Because the writer isn’t a politician, preacher, or other public figure, we won’t embarrass or promote him by using his full name. His first name is Ivan. Excerpts from his letter will be enhanced with our Curmudgeonly commentary, some bold font for emphasis, and occasional Curmudgeonly interjections that look [like this]. Here we go!
I’d like to respond to Mark Winegar’s letter to the editor on Jan 11, titled “Evolution is not a hypothesis, legislators.”
This is the letter Ivan is talking about. It’s from someone who expects to lobby against any creationist legislation that might pop up, so it’s inevitable that creationists would be upset. Ivan says:
The reason many people and scientists are challenging the “Grand Theory” of evolution is because of the discovery of new substantiated information about our world that was unknown 50 years ago. [Ooooooooooooh! New information!] Mr. Winegar [the earlier letter-writer] refers to one example of this, that being the fact that the human genome has been sequenced enabling new medical research. The 3 billion DNA base pairs in the human genome contain all the information needed to build and maintain our bodies.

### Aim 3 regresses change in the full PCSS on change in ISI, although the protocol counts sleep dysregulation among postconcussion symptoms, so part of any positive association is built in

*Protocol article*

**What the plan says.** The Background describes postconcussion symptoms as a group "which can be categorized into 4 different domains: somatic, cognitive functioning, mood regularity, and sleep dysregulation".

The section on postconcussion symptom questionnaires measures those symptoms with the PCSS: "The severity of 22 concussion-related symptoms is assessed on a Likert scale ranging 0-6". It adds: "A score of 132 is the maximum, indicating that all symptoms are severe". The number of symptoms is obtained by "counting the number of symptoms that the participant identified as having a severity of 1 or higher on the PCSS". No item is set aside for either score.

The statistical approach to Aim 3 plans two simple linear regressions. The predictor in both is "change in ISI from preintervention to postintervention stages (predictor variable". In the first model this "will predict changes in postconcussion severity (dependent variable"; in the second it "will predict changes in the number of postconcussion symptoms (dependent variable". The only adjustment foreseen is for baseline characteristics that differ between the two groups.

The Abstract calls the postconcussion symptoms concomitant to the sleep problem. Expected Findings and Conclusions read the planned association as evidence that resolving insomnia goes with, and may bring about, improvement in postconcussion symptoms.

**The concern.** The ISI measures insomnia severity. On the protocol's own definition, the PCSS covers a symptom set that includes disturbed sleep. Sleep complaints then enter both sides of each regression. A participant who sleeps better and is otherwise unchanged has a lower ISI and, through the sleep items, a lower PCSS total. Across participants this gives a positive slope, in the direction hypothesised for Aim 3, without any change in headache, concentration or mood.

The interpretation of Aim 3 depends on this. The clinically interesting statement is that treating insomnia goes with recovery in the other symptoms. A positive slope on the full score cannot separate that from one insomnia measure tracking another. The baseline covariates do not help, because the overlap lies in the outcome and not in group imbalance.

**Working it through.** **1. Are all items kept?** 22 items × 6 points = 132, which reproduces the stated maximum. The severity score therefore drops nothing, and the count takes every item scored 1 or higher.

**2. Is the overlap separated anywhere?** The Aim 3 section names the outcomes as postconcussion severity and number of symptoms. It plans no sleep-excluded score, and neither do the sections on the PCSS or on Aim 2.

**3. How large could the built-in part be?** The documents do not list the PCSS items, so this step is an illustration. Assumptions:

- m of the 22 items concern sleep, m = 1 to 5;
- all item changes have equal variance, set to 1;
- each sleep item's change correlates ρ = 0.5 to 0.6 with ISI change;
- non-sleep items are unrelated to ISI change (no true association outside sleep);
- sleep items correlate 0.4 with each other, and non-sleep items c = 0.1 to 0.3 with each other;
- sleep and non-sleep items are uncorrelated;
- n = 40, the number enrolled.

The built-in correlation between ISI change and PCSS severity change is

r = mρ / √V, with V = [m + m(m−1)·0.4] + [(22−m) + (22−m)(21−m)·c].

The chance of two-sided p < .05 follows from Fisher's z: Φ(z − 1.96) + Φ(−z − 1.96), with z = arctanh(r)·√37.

How does that help Ivan? He explains:
Yes, but that coded information which is present in each cell of a person’s body hardly points to random naturalistic development. Rather such highly structured engineering information points to an intelligent designer.
Ooooooooooooh! It was the intelligent designer — blessed be he! Ivan continues:
Good luck developing such intricate complexity in 5 billion years of chance occurrences. The probability of developing even a single living cell with all mechanisms coming into function simultaneously to sustain itself is statistically zero.
Gasp! The probability is zero! Let’s read on:
Neither evolution nor creation can be verified by scientific methods because we can’t observe the beginning. [Yeah! Were you there?] But as we learn more about how complex and intricate the human body is, it’s taking a lot more faith to suppose we just evolved by chance.
And if evolution requires faith, Ivan doesn’t want any part of it. He finishes his letter with a perfectly reasonable suggestion:
Students should at least have an opportunity to study evidences for both evolution and intelligent design in an objective, open-minded, and tolerant manner.
That makes so much sense, only a fool would oppose it. Don’t you agree, dear reader?
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